The national media largely branded Tuesday’s midterm election as a referendum on President Donald Trump. Nationally, that may indeed have been the case. But judging from a handful of voters talked to by the Daily Times in and around the Southern Ohio Medical Center Life Center, for the most part, like him or dislike him, the president did not really play much of a part in how voters in Scioto County cast their ballots.
“Trump’s really not the issue for Scioto County races,” said Grace Valentine who had just finished voting inside the SOMC Life Center, which was described by one poll worker as the largest polling place in the county.
First saying she was voting in about her 25th election, Valentine said any controversy surrounding the president may have motivated voters who otherwise would have stayed home to make it to the polls. In her mind, that was a very good thing.
“I don’t care who you vote for as long as you get out and vote,” Valentine concluded. “It sounds corny to some but it’s your duty to get out and vote. People have died, my grandfather died in World War II along with a lot of others, so you could have the right to vote.”
Perhaps, somewhat surprisingly for such a crowded polling place, there appeared to be only one candidate outside the Life Center making a last-ditch pitch. And it could be argued the effort paid as former candidate Brian Baldridge is now the representative-elect for the 90th Ohio House District.
On Tuesday, as voting was taking place, Baldridge said he understood feelings regarding Trump played a part on the national stage during the midterms. But he added the president’s name only came up occasionally as he stumped around the area.
“There’s always a trickle-down for some folks,” Baldridge said. But he believes voters in southern Ohio are more interested in the character and beliefs of the individuals they are voting for locally then what the national party of any given candidate might be promoting. “That’s why we ran the kind of campaign we did… You’ve got to get out and meet folks. People want to put a face with the name.”
Inside the Life Center, poll worker Phil Malone said he was working roughly his sixth election. He said the polling place was definitely busier than usual for a midterm. Malone believes the upturn in voters was due to social media activity. He wasn’t sure if that was a good thing or not.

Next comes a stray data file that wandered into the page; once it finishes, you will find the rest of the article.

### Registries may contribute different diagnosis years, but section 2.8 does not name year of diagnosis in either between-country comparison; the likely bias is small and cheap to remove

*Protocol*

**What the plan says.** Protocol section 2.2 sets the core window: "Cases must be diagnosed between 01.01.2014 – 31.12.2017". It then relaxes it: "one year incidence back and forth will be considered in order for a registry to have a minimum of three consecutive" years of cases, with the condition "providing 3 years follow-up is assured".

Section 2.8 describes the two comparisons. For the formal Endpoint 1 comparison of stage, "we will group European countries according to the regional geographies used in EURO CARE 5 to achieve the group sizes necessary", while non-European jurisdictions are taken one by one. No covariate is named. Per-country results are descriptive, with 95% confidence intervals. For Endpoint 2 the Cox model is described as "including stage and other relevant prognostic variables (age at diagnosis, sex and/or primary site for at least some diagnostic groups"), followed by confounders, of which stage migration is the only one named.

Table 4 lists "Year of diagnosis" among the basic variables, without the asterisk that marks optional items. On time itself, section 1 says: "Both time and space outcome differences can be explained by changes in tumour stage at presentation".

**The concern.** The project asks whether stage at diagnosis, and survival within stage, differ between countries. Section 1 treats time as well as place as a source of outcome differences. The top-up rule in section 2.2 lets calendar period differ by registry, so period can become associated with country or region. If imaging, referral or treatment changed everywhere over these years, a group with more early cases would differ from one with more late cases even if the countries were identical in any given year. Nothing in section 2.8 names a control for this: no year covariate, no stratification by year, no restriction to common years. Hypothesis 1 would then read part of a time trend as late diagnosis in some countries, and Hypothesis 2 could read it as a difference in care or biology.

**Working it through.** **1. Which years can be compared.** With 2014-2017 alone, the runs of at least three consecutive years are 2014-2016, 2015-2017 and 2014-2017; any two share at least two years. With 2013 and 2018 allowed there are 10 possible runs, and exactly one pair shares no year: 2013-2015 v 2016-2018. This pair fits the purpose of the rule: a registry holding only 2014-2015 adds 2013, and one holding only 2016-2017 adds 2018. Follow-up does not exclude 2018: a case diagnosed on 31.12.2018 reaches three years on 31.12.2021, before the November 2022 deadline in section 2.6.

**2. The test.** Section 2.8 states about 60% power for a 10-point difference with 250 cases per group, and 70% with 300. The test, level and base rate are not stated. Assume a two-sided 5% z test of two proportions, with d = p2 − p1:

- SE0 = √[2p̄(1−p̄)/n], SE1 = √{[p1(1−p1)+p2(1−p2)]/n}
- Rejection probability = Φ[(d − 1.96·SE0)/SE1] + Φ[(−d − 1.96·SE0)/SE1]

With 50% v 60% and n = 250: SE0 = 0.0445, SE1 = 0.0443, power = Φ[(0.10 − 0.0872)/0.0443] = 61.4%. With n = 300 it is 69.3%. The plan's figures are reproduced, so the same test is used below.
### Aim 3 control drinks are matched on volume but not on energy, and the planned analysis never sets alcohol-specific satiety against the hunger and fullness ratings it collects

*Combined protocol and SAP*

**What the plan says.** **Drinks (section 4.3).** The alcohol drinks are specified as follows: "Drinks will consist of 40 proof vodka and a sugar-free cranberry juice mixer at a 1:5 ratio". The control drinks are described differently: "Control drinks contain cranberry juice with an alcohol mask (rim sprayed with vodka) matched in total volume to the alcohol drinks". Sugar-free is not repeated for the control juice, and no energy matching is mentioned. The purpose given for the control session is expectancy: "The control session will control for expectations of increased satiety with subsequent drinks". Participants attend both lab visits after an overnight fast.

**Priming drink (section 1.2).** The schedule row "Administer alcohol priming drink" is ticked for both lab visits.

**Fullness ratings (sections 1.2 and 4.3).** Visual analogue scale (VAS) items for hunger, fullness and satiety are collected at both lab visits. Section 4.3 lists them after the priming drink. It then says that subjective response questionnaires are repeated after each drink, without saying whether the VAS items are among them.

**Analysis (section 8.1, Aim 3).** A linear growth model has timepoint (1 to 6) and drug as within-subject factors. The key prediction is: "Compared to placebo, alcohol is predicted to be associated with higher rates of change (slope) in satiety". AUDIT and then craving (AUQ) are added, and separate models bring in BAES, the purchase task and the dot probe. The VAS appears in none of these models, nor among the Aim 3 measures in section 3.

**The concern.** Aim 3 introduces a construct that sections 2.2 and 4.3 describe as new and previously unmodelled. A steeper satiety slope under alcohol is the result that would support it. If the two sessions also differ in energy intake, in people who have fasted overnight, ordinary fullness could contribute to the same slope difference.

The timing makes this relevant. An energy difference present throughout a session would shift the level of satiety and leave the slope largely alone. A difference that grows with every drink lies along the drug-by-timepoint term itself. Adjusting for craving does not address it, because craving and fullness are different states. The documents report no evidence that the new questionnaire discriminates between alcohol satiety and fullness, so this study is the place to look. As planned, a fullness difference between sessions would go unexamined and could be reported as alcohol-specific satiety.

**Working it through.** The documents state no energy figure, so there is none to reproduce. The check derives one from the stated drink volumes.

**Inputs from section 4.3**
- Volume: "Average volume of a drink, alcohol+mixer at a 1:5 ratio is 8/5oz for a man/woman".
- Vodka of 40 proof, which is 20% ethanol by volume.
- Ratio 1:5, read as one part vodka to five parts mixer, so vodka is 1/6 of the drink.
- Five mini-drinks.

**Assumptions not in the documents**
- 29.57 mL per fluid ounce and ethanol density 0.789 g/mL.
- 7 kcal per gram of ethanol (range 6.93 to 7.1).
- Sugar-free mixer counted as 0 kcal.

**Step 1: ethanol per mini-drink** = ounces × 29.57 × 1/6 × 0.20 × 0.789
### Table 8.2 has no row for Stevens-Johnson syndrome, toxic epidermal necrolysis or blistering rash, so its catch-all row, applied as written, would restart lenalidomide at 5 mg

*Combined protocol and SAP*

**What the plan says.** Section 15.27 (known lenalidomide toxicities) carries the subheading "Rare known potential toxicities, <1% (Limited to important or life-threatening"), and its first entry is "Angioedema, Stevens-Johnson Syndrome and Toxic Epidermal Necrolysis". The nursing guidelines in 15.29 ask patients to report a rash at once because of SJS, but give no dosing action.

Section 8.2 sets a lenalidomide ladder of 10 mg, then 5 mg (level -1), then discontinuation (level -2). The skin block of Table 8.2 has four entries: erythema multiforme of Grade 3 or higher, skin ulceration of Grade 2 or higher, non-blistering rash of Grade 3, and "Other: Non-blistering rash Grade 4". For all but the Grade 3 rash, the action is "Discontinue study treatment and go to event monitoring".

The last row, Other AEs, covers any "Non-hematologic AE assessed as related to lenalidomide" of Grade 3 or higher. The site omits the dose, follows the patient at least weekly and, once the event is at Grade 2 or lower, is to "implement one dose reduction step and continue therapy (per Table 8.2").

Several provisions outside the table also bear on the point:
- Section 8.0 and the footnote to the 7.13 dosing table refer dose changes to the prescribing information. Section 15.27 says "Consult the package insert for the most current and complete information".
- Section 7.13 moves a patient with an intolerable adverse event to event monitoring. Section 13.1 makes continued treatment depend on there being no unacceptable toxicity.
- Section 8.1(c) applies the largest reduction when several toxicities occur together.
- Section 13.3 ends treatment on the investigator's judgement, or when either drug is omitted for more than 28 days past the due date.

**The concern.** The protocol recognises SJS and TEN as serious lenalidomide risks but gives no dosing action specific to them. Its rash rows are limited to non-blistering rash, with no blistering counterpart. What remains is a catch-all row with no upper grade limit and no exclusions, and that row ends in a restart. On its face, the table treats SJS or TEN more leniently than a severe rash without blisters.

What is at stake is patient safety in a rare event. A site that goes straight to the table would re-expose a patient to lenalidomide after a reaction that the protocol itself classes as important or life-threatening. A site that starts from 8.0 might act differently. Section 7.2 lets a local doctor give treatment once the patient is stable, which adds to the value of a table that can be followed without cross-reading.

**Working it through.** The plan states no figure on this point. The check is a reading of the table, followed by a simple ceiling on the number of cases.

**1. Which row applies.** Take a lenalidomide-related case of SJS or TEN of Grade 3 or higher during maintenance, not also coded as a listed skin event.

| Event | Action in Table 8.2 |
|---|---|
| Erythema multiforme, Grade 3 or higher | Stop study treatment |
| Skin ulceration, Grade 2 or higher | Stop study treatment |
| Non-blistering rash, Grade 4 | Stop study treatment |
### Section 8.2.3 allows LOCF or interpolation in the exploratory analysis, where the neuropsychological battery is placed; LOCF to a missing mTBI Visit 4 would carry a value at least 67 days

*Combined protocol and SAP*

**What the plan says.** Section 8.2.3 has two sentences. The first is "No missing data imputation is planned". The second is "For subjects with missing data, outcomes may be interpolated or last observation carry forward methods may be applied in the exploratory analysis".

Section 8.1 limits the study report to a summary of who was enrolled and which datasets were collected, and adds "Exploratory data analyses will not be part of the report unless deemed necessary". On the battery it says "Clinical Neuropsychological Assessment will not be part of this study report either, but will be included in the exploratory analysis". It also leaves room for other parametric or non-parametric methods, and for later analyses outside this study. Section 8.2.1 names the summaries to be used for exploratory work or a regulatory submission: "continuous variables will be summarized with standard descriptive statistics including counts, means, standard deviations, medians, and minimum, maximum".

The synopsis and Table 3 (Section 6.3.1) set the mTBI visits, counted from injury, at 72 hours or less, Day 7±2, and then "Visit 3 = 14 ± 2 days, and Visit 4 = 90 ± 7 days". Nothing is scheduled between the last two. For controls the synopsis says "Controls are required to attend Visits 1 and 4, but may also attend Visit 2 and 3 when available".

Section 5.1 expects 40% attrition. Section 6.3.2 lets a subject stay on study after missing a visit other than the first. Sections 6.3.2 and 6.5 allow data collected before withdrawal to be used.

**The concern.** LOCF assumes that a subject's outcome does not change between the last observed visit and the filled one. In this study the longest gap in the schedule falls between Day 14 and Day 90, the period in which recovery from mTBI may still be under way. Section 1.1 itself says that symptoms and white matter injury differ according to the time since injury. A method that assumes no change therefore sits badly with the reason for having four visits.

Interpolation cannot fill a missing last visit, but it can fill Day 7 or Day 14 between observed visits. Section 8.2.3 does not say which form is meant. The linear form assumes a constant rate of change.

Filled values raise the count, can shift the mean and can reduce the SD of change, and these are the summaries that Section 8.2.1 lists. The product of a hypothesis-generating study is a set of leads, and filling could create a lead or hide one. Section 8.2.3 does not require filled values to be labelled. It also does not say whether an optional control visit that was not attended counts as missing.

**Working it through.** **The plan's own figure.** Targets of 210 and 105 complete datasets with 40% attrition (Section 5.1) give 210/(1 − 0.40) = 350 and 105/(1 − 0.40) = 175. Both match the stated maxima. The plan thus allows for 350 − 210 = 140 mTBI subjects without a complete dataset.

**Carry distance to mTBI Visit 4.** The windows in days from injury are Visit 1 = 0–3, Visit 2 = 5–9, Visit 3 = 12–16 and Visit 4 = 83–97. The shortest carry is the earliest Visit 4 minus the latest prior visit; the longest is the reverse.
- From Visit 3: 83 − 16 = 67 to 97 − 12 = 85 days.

“You’re a lot more likely to put something online that you wouldn’t say to somebody’s face,” Malone said. In an odd way that might lead to more honesty, he added. “You end up getting the real deal.”
According to final but unofficial numbers posted on the Scioto County elections website, the 2018 midterm drew 23,595 ballots or 49.7 percent of the county’s 47,413 registered voters. The most recent previous midterm in 2014 attracted a mere 18,914 voters or 40 percent of those registered to vote at the time. While the numbers for the recent midterm were definitely an increase over previous midterm balloting, the numbers fell short of those racked up during the last presidential election in 2016. That election attracted 31,513 ballots or 67.9 percent of registered voters.
It might or might not be worth noting the number of registered voters has increased by over 1,000 since 2016.
On Wednesday, Scioto County elections Director Julia Gearheart said the recent midterm went very smoothly. She reported no problems at any of the county’s precincts or polling places and said final numbers were tallied within a few hours of the polls closing.
Scioto County instituted what Gearheart described as a memory card system in 2005. Poll workers are required to return to the board of elections both the paper ballots and the memory cards inside the polling machines into which voters may remember feeding their ballots. Gearheart said Tuesday’s election was only the second time since 2005 that no poll workers forgot to bring back both the paper ballots as well as the memory cards.
The ballot count will be finalized and certified, making results official, at 3 p.m. Nov 20, Gearheart said.